27 July 2023

Alleged Grindr rape case involved 'miscommunication', barrister claims

| Albert McKnight

Daniel William Monie is fighting his charges at an ACT Supreme Court jury trial. Photo: Albert McKnight.

CONTENT WARNING: This article refers to an alleged sexual assault.

The defence barrister for a man accused of sexually assaulting a stranger he met on the gay dating app Grindr has claimed it is a case that involves “miscommunication”.

Daniel William Monie is accused of raping the complainant when the latter went to his home in December 2021 to hook up after the pair had been talking over the app.

When his ACT Supreme Court trial started earlier this week, jurors heard the allegations referred to acts of digital and penile-anal rape.

The closing submissions were held on Wednesday (26 July), during which barrister Matthew Johnston SC said his client denied both alleged offences.

He claimed the complainant never told Mr Monie that he didn’t like to be penetrated.

He said the pair were strangers, but they had been in bed together for a couple of hours and had engaged in consensual sexual activity before the alleged incidents.

Mr Johnston claimed that at one stage his client asked the complainant, “Do you want me?” and the complainant replied, “Yes”. Mr Monie then grabbed some lubricant, opened it and put it on his finger.

“[The complainant] saw that and said nothing,” Mr Johnston said.

“This was not an act that was stealthy in any way.”

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He claimed that in the versions of both men, when the complainant said, “It hurts”, his client had stopped what he was doing.

This was consistent with someone who was “trying to be polite and receptive to the needs of others”, the barrister said.

He also said when the complainant saw a doctor after the alleged assault, he claimed he had told Mr Monie he wanted to do “softcore stuff only like cuddling” before he went over.

But Mr Johnston said the complainant hadn’t made this comment on Grindr, in mobile phone texts nor in the bedroom. It might have been his intention to, but he didn’t, the barrister said.

He claimed that when the complainant spoke to the doctor, he misrepresented what the pair had talked about.

“He’s putting a limit on what was going to happen that was never discussed,” he said.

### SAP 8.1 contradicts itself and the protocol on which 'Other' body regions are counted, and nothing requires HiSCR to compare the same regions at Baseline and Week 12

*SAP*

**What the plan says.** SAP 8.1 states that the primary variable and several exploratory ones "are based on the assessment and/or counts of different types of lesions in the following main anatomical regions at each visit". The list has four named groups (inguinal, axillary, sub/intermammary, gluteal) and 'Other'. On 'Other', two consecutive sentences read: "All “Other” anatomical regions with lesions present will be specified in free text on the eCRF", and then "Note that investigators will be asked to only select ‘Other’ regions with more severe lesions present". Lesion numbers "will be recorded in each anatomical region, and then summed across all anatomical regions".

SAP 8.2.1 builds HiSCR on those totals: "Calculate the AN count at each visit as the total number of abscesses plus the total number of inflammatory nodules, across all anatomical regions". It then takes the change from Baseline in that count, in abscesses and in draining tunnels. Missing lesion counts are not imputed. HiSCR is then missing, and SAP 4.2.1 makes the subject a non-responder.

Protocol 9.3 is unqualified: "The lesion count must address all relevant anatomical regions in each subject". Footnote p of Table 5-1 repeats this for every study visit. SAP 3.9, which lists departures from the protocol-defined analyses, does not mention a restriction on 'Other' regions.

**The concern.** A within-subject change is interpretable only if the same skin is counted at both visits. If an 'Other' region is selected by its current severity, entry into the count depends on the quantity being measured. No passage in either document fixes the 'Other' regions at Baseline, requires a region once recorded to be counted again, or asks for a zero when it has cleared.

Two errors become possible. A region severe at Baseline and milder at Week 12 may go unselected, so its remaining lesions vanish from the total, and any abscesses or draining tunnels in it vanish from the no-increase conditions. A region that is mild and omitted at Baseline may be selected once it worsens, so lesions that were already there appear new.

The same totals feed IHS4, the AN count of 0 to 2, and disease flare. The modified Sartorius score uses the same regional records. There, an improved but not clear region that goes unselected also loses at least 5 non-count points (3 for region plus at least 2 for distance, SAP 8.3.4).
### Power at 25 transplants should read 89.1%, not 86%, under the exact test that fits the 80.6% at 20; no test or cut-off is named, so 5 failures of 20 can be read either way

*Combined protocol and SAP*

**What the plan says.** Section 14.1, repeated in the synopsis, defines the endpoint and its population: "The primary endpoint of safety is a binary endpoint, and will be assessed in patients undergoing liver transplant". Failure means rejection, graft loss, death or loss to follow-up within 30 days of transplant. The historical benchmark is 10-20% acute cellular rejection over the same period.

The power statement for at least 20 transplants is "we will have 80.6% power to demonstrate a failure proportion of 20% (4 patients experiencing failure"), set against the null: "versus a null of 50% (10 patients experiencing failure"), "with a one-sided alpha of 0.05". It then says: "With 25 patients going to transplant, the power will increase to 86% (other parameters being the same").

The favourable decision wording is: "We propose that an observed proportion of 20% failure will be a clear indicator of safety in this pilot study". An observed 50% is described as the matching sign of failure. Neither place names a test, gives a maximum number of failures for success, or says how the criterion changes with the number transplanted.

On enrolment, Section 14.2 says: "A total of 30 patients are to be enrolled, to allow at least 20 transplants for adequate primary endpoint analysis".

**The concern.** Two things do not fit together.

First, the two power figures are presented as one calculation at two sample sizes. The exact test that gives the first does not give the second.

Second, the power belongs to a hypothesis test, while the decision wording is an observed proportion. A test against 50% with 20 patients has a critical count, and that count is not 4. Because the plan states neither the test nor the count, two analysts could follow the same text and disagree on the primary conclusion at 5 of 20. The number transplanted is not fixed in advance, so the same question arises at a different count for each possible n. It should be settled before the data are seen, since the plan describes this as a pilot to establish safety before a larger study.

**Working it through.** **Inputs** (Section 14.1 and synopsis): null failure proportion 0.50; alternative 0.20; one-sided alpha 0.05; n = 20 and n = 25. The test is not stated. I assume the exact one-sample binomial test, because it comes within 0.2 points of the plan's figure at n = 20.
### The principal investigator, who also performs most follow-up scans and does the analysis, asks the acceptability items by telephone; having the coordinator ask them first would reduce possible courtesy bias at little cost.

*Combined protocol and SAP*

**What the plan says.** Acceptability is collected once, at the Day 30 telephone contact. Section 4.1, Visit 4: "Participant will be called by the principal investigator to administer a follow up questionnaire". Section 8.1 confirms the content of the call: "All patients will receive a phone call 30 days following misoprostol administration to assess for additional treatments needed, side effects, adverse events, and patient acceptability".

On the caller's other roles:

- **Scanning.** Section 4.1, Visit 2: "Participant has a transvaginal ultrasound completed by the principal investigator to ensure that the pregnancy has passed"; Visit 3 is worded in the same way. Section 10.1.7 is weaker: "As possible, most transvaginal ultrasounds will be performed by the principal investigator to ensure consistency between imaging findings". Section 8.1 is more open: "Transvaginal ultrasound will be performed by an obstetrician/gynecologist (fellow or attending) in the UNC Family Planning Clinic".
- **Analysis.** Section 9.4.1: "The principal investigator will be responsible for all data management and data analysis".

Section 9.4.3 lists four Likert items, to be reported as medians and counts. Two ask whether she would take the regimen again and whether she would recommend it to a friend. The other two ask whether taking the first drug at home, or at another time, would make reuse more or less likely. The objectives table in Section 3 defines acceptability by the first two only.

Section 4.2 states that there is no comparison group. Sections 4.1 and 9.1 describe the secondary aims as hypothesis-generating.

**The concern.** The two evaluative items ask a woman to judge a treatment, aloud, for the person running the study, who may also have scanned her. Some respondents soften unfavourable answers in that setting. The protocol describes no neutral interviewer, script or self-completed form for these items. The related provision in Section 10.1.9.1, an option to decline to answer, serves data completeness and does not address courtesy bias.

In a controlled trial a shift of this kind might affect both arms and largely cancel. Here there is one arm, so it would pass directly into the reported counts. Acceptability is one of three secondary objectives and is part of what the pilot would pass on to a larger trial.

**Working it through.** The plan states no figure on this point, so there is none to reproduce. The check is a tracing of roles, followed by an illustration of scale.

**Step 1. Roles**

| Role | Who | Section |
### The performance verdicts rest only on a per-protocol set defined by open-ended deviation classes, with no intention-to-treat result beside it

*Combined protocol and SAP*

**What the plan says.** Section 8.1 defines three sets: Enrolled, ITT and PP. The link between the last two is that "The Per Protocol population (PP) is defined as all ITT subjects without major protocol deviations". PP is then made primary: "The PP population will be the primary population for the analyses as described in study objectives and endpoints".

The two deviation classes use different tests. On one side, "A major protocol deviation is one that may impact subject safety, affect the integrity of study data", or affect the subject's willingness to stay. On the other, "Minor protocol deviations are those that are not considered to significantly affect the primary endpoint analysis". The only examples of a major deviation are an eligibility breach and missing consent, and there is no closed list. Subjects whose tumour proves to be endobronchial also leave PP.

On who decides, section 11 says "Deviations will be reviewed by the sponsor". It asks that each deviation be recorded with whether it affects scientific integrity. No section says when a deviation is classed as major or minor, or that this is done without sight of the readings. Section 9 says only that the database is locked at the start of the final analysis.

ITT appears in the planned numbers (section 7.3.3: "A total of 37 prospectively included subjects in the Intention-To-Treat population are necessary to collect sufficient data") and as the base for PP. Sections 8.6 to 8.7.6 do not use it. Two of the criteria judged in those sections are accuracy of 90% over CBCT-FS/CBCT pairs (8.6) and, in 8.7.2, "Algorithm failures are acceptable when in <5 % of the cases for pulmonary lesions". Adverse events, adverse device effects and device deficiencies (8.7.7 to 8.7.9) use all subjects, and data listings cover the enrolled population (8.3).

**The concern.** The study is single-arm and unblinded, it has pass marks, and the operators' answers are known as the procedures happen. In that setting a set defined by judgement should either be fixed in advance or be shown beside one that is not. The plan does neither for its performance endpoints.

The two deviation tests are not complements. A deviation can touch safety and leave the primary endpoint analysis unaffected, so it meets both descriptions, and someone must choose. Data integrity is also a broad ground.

He claimed his client had appropriately asked questions and for consent.

Mr Johnston had challenged the complainant in cross-examination, raising how he had remained in Mr Monie’s bedroom and cuddled after the alleged assault.

“I felt super awkward and weird,” the complainant said.

“I hadn’t fully realised what had happened to me.”

He admitted they had consensual oral sex between the alleged incidents and when he left the home, but also claimed he had felt “so weird” and “disassociated from [his] body”.

Mr Johnston suggested what happened was consensual and asked if the allegations were a misrepresentation of what occurred, but the complainant denied these comments.

“I had told him many times… that I didn’t want to be penetrated and he didn’t listen,” the complainant alleged.

“The other times I’ve had respectful sex this has not happened.”

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In the closing address by prosecutor Skye Jerome, she argued the complainant had been a credible witness.

“I’m sure it won’t come as a surprise to hear everybody reacts differently to trauma and there is no common way for a person to react to sexual abuse,” she said.

“There are many reasons why a sexual assault victim may not immediately challenge their abuser.

“He [the complainant] was trying to work out what had occurred.”

Mr Monie has pleaded not guilty to two counts of sexual intercourse without consent.

Justice Chrissa Loukas-Karlsson will start her summing up for the jury on Thursday (27 July) before they begin their deliberations.

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